Hydrangeas: Red, White, and BLUE!

Hydrangeas are a long sought after shrub for their amazing, huge, round clusters of blooms. They come in white, red (really a pink), and the most adored color for a garden – true blue! These beautiful shrubs are easy enough to grow if you know a few key pointers. 

There are roughly five different kinds of hydrangeas, but I will be focusing on the Everblooming Mophead. These live up to their name and bloom all summer, unlike other hydrangeas which only bloom for a month in mid-summer.  

Mophead hydrangeas prefer shady conditions and regular watering conditions. They come in 3 or 5 gallon pots, but they can get 4 -5 feet tall and be wider than they are tall. Be sure to plant them with adequate room for them to spread.  

Clay soil will stunt their growth, and they struggle with a nutrient deficiency in sandy soil. Dig your hole nice and wide and place your plant so it’s level with the soil. Mix compost with your native soil before planting the hydrangea in the ground. 

Mopheads need acid soil or the plant loses its ability to draw up nutrients. This can appear as yellowing leaves or a change in color to the flowers. Blue hydrangeas should be blue, if they are coming out pink or white, then that is a sign of not enough acidic soil. I do not recommend messing with the pH to change the colors of your blooms. If you want pink blooms or white blooms then buy pink (red) or white hydrangeas! You’re only messing with the plant’s health otherwise. Use sulfur or aluminum sulfate to acidify your soil and prevent problems. 

Once fall comes, I use nearly an entire garbage bag of pine needles to protect them through the winter. Take a handful of needles and shove them down into the branches around the base at least ½ way up towards the top of the plant. The rest of the needles, I lay lightly over the top just as a way to lightly ‘blanket’ them and protect the bud eyes.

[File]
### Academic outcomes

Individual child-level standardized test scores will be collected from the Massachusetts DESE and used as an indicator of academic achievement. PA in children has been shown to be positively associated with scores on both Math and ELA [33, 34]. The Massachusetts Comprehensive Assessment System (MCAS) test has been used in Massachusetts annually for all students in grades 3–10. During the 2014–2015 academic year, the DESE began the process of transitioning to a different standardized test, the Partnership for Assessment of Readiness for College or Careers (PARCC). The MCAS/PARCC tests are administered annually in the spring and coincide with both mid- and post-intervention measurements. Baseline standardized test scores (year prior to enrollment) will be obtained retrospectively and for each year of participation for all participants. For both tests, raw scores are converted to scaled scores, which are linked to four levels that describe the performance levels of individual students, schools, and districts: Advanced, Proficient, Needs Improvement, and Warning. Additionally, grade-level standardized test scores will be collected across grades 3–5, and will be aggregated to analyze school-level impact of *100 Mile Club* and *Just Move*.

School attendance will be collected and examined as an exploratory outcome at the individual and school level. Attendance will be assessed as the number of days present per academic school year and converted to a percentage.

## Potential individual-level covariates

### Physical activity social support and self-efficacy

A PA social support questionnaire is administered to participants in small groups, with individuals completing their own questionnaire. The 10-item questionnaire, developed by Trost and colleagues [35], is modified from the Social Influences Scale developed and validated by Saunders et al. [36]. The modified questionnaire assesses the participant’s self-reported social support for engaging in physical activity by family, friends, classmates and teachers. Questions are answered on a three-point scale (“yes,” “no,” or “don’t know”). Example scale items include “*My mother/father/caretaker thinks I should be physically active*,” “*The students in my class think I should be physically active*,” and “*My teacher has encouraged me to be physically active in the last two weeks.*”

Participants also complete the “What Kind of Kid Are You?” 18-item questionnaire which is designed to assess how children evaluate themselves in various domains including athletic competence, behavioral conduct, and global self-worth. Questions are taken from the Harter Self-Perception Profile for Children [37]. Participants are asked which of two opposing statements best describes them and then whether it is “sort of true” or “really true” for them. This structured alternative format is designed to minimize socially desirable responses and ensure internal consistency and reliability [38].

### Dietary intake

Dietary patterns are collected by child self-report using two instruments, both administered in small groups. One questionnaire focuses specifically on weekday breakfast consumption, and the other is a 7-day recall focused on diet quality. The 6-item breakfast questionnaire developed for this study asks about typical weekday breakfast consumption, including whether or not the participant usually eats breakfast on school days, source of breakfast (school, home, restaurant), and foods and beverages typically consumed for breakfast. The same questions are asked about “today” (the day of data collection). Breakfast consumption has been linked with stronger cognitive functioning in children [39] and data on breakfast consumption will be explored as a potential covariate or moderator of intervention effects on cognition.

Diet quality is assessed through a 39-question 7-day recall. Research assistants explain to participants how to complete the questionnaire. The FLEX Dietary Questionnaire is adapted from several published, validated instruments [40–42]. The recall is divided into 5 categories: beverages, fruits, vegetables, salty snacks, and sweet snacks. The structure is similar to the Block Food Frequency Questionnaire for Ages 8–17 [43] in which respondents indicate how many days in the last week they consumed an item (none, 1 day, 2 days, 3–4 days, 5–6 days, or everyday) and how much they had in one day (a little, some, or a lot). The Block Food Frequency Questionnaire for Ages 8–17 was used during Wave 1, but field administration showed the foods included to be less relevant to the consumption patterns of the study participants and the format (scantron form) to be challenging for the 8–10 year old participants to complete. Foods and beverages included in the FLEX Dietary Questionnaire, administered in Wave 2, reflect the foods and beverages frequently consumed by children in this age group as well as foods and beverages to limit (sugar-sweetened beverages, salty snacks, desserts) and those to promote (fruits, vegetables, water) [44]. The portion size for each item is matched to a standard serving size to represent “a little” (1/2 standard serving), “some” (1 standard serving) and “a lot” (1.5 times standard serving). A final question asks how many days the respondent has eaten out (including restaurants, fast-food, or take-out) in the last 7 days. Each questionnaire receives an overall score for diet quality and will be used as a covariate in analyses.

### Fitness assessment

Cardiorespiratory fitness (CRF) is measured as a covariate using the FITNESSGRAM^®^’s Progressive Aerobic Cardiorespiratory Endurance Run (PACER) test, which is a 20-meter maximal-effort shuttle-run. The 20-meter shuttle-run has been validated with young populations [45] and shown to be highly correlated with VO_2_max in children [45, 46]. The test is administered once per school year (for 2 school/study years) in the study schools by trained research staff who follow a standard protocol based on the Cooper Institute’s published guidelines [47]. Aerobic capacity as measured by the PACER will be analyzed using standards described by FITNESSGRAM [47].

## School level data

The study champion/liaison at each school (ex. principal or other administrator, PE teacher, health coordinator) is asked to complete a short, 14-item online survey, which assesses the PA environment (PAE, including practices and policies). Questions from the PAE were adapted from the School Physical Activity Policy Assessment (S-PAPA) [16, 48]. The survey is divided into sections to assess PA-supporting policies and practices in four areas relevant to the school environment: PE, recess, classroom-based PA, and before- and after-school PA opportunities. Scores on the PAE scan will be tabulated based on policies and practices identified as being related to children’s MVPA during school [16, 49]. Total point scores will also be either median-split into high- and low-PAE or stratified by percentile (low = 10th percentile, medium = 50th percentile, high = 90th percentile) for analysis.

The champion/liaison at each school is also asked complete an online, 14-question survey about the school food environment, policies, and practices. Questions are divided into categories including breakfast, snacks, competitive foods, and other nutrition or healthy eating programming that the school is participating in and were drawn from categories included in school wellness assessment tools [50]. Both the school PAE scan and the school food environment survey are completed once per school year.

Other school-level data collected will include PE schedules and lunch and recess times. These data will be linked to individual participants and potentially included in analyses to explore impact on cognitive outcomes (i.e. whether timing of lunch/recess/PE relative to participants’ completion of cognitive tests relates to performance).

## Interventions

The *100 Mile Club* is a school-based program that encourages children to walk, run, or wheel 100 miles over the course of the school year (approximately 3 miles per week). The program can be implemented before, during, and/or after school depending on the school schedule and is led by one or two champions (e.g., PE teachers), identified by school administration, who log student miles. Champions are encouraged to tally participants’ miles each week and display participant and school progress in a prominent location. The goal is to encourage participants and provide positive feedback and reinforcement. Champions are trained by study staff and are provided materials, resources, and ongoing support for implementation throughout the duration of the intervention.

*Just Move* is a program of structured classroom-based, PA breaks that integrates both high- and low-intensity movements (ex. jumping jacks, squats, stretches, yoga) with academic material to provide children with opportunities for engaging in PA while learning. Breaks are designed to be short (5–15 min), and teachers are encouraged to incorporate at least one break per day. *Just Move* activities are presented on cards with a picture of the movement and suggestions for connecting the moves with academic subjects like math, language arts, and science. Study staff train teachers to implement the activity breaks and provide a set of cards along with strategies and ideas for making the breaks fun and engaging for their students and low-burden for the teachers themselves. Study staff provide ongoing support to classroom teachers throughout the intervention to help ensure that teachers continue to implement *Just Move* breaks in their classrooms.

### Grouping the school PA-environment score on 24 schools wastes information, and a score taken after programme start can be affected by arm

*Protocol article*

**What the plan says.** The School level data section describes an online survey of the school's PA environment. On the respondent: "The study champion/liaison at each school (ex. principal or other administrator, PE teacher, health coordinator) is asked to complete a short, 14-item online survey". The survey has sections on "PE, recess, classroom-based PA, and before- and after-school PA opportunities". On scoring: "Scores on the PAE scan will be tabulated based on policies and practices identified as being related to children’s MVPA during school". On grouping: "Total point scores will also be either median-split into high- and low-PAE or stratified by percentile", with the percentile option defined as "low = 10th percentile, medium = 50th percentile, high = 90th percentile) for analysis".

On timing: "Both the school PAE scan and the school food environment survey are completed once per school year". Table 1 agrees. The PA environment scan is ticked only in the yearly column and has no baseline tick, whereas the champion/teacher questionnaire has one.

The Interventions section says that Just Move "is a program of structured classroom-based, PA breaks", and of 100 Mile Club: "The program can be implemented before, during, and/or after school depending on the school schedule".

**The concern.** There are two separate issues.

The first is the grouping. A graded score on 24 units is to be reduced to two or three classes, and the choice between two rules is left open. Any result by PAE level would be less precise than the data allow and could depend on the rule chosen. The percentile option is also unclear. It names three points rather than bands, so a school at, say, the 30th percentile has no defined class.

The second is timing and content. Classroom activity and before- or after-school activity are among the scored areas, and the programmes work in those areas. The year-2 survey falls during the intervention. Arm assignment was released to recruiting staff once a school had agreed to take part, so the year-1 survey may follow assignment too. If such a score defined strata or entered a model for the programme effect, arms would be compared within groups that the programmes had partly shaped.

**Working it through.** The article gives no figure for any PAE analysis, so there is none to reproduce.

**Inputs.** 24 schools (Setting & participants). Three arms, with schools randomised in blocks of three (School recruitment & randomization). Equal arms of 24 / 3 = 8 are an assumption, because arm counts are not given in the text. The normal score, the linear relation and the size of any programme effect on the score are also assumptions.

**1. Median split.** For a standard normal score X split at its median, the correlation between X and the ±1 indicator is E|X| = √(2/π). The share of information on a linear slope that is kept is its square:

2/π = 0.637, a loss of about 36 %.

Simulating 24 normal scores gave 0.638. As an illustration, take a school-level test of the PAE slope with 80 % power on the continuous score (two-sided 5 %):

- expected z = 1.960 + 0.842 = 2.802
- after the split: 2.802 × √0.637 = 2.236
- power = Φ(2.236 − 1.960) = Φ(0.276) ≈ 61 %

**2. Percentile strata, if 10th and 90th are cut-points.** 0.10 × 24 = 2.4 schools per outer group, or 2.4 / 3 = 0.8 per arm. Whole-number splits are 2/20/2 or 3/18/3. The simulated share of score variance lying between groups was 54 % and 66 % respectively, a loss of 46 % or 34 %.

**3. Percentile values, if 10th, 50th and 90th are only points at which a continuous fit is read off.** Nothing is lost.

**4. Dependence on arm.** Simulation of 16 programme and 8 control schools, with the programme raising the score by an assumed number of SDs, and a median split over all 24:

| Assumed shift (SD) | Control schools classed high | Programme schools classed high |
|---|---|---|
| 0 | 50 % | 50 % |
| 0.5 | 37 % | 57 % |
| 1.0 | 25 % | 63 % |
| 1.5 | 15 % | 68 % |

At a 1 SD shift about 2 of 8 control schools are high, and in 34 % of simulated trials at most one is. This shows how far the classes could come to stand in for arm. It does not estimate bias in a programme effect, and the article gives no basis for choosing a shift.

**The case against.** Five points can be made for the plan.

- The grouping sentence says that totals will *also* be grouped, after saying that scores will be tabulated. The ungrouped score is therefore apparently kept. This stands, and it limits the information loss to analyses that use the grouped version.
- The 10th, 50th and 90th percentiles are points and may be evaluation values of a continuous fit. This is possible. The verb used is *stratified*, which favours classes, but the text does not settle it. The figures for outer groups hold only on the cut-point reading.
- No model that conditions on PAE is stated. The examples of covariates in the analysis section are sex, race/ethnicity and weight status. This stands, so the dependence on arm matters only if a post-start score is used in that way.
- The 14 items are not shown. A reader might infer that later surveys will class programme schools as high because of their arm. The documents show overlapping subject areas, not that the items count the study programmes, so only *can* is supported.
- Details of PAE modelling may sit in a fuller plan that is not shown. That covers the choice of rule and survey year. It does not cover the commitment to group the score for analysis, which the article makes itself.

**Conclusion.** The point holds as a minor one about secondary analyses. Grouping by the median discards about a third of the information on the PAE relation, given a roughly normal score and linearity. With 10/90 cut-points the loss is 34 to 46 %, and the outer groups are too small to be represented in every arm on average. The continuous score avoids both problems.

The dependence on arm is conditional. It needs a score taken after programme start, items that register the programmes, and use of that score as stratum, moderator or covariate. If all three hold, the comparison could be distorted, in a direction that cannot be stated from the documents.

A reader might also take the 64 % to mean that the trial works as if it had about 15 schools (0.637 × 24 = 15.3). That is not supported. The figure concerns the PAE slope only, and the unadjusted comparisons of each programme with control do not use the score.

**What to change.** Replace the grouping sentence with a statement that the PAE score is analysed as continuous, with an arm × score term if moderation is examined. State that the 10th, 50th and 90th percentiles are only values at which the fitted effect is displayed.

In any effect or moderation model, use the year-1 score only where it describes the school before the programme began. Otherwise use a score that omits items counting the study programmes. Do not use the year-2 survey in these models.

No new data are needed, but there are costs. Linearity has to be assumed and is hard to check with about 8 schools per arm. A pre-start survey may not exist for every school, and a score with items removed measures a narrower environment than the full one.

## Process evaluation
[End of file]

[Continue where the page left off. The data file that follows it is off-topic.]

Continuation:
In spring, remove the needles, and amend the soil with acidifier and a few handfuls of compost or manure for a nitrogen boost. Be patient! It’s nearly the first week in June before all the leaves have emerged from the naked branches. Tolerate these naked branches in spring, and the plant will reward you with way more blooms!  Only cut dead branches off in early summer. I start by cutting the tips off first, since it is so hard to tell what branch is dead and what may be still alive! If the branch is green inside, don’t cut anymore down. They will still produce leaves and flowers!        

Featured Sponsor
Thank You For Your Support!
  • All
  • Animals
  • Business
  • Community
  • Featured
  • Local News
  • Obituaries
  • Opinion
  • Schools
  • All
  • Animals
  • Business
  • Community
  • Featured
  • Local News
  • Obituaries
  • Opinion
  • Schools

Share this article.

Share on facebook
Share on pinterest
Share on twitter
Share on linkedin
Share on reddit
Share on email
Featured Sponsor
Thank You For Your Support!

Read more news.

Education Levy Renewal 2021

There is an Educational Programs and Operations (EP&O) Renewal Levy in a special election coming up on February 9th, 2021 ballots. For most schools this levy is a renewal which expires in 2021. Schools currently use their EP&O Levy funds for many different learning programs and activities outside of state-funded basic education, including but not limited to programs in their community like:

Read More »

2020 Holidays and Heroes a Success

Despite a year of cancellations, the Spokane County Sheriff’s Office managed to go forward with the annual Holidays and Heroes outreach event. It is a festive occasion when Spokane County Sheriff’s Officers take kids shopping for Christmas gifts for their families.

Read More »

Subscribe to our emails

Use the form below to sign up to receive news via email at no cost to you.